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Letters to Editor

“Eyecare on call” – Extending the frontiers of care through home-based eye care – Concept and the protocol

Marmamula, Srinivas1,2,3,4; Yanamala, Niranjan K1,2; Khanna, Rohit C1,2,4,5,

Author Information
doi: 10.4103/ijo.IJO_2352_20
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Dear Editor,

Vision loss is a major challenge among the elderly population.[12] Fortunately, a large proportion of this vision loss is avoidable.[1] With the coronavirus disease-2019 (COVID-19) pandemic, the world is witnessing unprecedented situation all spheres of life with eye health being no exception.[3] While everyone is affected by this pandemic, the elderly people are worse affected due to a higher risk, poor access due to limited transport, economic issues, and a sense of fear to go out and seek eye care.[4] At this juncture, “reaching out” to these people to provide care and alleviate their vision loss becomes paramount.

2.1 The concept

In response to this, we at L V Prasad Eye Institute (LVPEI) initiated a novel “Eyecare on-call – LVPEI Silver Sight” initiative to transverse economic and access barriers and reach out to the elderly in the communities and the residential care. Led by the primary eye care provider (optometrist/Mid-Level Ophthalmic Personnel/Other personnel trained for primary eye care) and a coordinator, this initiative provides home-based eye care for the elderly population and also for those with disabilities. This home-based care is an extension of primary eye care provided by the vision centers and secondary eye care centers which provide logistic support, referral services, and optical dispensing services. The home consultations are provided at no cost to the patients.

2.2 The process

The information on the availability of these services were disseminated using social media network, telephones, and other local mass media with the contact details to book for an appointment. Upon receiving a call, the coordinator schedules the appointment to visit the household for an eye examination.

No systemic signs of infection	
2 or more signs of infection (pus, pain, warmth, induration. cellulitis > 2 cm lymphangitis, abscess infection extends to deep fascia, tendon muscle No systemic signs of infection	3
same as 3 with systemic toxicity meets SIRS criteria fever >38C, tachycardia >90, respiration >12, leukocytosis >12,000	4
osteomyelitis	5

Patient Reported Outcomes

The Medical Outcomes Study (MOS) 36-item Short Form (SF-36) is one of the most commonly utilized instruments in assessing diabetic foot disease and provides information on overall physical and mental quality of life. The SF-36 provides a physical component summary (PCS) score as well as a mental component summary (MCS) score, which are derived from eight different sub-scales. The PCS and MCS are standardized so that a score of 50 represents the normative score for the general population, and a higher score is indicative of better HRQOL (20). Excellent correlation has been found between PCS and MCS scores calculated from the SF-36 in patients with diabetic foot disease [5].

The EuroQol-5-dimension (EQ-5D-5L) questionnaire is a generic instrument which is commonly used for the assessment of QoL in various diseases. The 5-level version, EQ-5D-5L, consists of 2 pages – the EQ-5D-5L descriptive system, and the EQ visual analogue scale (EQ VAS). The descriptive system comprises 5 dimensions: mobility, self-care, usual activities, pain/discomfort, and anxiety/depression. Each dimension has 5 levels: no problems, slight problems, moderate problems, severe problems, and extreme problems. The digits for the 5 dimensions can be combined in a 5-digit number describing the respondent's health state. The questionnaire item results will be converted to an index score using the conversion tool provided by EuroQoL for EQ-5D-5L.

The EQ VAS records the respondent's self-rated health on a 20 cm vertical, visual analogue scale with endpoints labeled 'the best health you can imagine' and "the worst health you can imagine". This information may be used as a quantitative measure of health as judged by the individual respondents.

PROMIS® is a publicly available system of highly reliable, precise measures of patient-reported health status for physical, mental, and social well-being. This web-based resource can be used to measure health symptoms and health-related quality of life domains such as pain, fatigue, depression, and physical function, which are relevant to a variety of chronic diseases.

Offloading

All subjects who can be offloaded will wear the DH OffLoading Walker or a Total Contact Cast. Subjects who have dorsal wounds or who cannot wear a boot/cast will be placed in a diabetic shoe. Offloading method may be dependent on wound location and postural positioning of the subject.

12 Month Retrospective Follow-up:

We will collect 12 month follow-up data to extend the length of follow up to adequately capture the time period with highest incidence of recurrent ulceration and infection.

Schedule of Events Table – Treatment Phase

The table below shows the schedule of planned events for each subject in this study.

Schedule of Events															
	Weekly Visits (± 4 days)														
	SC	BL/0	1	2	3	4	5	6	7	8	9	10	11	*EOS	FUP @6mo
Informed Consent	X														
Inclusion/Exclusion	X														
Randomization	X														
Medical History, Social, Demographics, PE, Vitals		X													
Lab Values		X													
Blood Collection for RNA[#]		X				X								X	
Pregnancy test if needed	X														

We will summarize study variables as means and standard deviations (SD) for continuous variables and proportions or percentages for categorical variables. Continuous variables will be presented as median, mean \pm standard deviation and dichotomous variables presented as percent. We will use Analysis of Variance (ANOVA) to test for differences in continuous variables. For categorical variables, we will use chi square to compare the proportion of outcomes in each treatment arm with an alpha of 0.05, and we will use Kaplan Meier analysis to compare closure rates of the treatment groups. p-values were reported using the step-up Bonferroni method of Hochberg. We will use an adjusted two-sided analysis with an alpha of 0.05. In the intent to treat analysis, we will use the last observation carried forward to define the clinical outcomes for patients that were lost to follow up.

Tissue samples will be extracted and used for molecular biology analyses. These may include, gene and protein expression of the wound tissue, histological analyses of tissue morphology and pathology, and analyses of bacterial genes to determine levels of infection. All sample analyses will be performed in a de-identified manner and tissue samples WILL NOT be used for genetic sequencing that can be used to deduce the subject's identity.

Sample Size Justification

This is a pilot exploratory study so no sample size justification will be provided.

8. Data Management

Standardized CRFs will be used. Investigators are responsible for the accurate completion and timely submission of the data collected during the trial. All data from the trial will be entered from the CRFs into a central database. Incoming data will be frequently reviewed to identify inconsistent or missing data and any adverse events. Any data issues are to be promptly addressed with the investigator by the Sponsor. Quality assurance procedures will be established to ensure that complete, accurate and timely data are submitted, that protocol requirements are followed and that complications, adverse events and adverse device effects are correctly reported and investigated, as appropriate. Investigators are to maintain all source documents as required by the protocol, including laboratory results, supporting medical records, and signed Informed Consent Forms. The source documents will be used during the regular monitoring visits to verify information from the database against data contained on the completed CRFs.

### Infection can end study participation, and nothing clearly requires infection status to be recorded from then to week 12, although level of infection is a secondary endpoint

2.3 The protocol

The eye examination workflow is shown in Fig. 1. The home-based eye care includes basic undilated eye examination, refractive error and presbyopia correction, teleophthalmology for nonrefractive error causes, and referral services for cataract and other conditions. A standard consent form for electronic data privacy is signed by the patient or the parents/guardians at the time of registration. The eye examinations are carried out taking complete precautions to mitigate the risk of COVID-19 infection for the subject and the examiner.[56] As part of this initiative, ready-made spectacles, ready to clip spectacles, and simple spherical prescriptions are encouraged over the custom-made spectacles while ensuring that the vision is not compromised to enable faster dispensing at a lower cost. Readymade and ready to clip glasses are preferred if the unaided distance visual acuity is worse than 6/12 but improving with correction, cylinder power not more than one dioptre, anisometropia less than one dioptre and spherical errors less than +/-3.0 dioptres in both eyes. Similarly, single vision glasses for near are dispensed if unaided distance vision is 6/12 and better in both eyes.